- Open Access
Epigenetic associations of type 2 diabetes and BMI in an Arab population
Clinical Epigenetics volume 8, Article number: 13 (2016)
The prevalence of type 2 diabetes (T2D) and obesity has dramatically increased within a few generations, reaching epidemic levels. In addition to genetic risk factors, epigenetic mechanisms triggered by changing environment are investigated for their role in the pathogenesis of these complex diseases. Epigenome-wide association studies (EWASs) have revealed significant associations of T2D, obesity, and BMI with DNA methylation. However, populations from the Middle East, where T2D and obesity rates are highest worldwide, have not been investigated so far.
We performed the first EWAS in an Arab population with T2D and BMI and attempted to replicate 47 EWAS associations previously reported in Caucasians. We used the Illumina Infinium HumanMethylation450 BeadChip to quantify DNA methylation in whole blood DNA from 123 subjects of 15 multigenerational families from Qatar. To investigate the effect of differing genetic background and environment on the epigenetic associations, we further assessed the effect of replicated loci in 810 twins from UK.
Our EWAS suggested a novel association between T2D and cg06721411 (DQX1; p value = 1.18 × 10−9). We replicated in the Qatari population seven CpG associations with BMI (SOCS3, p value = 3.99 × 10−6; SREBF1, p value = 4.33 × 10−5; SBNO2, p value = 5.87 × 10−5; CPT1A, p value = 7.99 × 10−5; PRR5L, p value = 1.85 × 10−4; cg03078551, intergenic region on chromosome 17; p value = 1.00 × 10−3; LY6G6E, p value = 1.10 × 10−3) and one with T2D (TXNIP, p value = 2.46 × 10−5). All the associations were further confirmed in the UK cohort for both BMI and T2D. Meta-analysis increased the significance of the observed associations and revealed strong heterogeneity of the effect sizes (apart from CPT1A), although associations at these loci showed concordant direction in the two populations.
Our study replicated eight known CpG associations with T2D or BMI in an Arab population. Heterogeneity of the effects at all loci except CPT1A between the Qatari and UK studies suggests that the underlying mechanisms might depend on genetic background and environmental pressure. Our EWAS results provide a basis for comparison with other ethnicities.
The Qatari population is one of the understudied Arab populations in type 2 diabetes (T2D) and obesity research, despite the high prevalence of these diseases among Qataris, with an estimated prevalence of ~23 % for T2D  and ~42 % for obesity (World Health Organization 2015) . The increased prevalence of T2D and obesity has occurred during a short period of time (2–3 generations), suggesting an important contribution to the disease risk by changing environment and life style factors, whose effects are potentially mediated by the epigenome. Epigenetic modifications are changes that do not alter the primary DNA sequence itself and include DNA methylation, histone modifications, and other changes in chromatin structure that may affect the regulation of gene expression [24, 39, 40]. These epigenetic modifications are thought to provide a link between environmental exposures and clinical phenotypes and are also suspected to contribute to the unexplained heritability of complex diseases .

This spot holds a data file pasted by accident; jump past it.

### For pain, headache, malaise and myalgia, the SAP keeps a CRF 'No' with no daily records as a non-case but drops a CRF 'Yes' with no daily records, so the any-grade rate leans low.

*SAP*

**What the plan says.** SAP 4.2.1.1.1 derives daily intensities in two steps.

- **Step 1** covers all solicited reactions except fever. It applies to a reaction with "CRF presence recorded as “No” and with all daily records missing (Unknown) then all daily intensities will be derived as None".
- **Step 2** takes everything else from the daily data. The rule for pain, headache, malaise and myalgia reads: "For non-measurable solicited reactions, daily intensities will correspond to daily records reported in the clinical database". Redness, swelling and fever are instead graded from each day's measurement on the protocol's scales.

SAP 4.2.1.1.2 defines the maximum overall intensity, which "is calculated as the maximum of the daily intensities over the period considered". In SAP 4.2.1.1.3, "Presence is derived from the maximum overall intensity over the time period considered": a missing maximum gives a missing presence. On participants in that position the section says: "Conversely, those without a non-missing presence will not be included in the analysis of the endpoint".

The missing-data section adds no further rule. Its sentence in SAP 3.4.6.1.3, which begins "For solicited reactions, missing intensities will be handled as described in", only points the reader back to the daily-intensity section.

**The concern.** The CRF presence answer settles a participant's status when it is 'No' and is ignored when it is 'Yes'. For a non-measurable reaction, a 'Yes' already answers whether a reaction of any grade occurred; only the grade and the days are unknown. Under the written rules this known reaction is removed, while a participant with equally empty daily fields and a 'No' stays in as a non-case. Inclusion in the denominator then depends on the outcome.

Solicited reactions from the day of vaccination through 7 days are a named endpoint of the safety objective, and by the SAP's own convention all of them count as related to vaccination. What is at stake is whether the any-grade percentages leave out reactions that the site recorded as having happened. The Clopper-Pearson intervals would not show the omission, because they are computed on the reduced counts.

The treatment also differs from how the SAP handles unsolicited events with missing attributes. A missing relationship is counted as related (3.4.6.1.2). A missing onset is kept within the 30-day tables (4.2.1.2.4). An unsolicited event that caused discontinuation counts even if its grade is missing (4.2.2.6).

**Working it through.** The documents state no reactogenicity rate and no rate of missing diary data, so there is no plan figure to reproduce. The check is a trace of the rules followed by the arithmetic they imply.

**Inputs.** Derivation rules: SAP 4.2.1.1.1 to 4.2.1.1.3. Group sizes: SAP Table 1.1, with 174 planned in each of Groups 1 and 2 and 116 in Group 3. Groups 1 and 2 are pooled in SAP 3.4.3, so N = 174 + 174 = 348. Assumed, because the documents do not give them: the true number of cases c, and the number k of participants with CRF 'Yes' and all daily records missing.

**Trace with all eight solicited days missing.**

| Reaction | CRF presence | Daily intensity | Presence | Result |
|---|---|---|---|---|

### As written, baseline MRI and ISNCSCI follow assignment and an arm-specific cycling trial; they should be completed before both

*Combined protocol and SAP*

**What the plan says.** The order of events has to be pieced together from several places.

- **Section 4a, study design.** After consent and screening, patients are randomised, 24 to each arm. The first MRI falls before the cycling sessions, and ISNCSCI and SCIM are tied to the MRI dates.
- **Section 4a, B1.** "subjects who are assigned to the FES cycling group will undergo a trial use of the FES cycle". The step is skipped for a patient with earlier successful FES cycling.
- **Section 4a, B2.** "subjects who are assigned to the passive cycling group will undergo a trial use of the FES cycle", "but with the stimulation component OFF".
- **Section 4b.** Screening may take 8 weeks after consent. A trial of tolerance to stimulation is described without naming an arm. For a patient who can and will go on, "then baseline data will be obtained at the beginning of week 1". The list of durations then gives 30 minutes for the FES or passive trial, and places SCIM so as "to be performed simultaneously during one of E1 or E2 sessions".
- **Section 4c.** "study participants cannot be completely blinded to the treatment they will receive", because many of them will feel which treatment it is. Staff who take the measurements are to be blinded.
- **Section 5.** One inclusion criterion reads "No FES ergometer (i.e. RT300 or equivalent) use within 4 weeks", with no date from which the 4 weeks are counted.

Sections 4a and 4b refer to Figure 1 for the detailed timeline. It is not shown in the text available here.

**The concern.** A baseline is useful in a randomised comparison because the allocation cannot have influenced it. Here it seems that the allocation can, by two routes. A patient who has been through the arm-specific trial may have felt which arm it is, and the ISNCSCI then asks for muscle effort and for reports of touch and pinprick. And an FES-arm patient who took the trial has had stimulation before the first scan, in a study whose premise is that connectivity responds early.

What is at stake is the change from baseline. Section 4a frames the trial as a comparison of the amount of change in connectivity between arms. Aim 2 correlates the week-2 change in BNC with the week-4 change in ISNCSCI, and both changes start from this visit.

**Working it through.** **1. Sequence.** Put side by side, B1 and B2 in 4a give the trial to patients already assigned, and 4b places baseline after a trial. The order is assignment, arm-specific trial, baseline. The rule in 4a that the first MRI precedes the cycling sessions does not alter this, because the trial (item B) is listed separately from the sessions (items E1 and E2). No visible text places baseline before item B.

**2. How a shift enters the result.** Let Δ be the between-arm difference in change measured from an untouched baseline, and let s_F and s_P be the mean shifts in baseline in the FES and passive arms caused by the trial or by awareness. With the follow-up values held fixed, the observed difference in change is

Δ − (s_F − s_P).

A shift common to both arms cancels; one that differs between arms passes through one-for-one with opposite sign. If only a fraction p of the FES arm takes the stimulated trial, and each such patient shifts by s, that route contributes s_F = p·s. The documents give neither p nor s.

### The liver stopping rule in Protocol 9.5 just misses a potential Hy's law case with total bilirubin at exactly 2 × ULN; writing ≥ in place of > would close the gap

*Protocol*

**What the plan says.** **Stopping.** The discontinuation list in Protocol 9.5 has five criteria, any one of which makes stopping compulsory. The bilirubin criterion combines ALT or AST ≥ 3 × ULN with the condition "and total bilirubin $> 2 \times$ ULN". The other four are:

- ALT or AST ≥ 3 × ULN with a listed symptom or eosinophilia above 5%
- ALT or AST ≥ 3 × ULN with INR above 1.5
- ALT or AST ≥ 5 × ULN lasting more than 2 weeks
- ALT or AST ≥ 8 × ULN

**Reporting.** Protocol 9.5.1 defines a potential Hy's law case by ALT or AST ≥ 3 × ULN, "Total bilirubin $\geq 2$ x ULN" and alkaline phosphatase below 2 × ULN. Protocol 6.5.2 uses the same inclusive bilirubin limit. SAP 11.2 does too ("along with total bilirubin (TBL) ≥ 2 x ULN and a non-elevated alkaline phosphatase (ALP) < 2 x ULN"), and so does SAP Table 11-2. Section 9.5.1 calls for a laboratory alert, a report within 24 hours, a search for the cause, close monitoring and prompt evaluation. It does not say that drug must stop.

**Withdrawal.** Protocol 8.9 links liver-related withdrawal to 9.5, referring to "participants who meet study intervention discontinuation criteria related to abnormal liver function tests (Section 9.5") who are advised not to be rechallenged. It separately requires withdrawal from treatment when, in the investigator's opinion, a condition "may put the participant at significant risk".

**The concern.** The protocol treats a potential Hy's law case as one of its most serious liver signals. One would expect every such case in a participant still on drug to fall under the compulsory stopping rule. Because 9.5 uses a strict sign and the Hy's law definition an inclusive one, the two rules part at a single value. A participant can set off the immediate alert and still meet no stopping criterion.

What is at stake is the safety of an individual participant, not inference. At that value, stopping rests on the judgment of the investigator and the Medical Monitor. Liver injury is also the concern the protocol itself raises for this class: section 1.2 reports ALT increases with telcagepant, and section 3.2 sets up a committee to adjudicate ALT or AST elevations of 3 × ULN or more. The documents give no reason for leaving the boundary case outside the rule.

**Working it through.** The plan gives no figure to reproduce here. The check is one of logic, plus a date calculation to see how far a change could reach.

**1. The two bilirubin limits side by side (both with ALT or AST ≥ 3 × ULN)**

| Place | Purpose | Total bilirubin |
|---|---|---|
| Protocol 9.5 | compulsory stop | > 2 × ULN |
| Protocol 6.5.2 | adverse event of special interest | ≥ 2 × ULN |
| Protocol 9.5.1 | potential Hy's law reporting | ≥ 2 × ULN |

The recent development of genome-wide DNA methylation arrays, and of sequencing technologies, coupled with bisulfide treatment presents novel opportunities to investigate the role of DNA methylation in complex diseases through epigenome-wide association studies (EWASs). Only a small number of EWASs have been published so far on T2D [6, 7, 12, 14, 26, 52, 56] and on obesity or BMI ([1, 2, 15, 16, 18]; Sun.D. et al. ; ). These studies identified new potential T2D- and obesity-associated genes. Furthermore, efforts have been made to study the effect of DNA methylation on gene expression and on metabolic profiles in order to provide better understanding of disease mechanisms [38, 40]. Most EWASs with T2D and obesity conducted so far were focused on Caucasian populations, and little is known about whether their findings translate to other ethnicities and genetic backgrounds. We performed here the first EWAS for T2D and BMI in an Arab population using 123 individuals from 15 Qatari families.
Previous genetic studies have shown that translatability between populations does not always hold. For example, genetic variants at the PPARϒ locus that associate with T2D in individuals of European descent seem not to exert any effect on T2D risk in the Qatar population . More discrepancies might be expected for epigenetic risk factors, which are additionally under strong environmental influence. To address this question, we investigated whether the effect of the replicated loci was homogeneous between Caucasians and the Qatari population by using data from 810 twins from UK, therefore having different genetic backgrounds and under different life style/environmental pressures.
The studies were conducted in concordance with the Helsinki Declaration of ethical principles for medical research involving human subjects. The studies were approved by the relevant institutional review boards in Qatar (Institutional Review Board of Weill Cornell Medical College in Qatar, ethical approval numbers 2012–003 and 2012–0025) and in the UK (Guy’s and St. Thomas’ Hospital Ethics Committee). Written informed consent was obtained from every participant in each study.
Qatari family study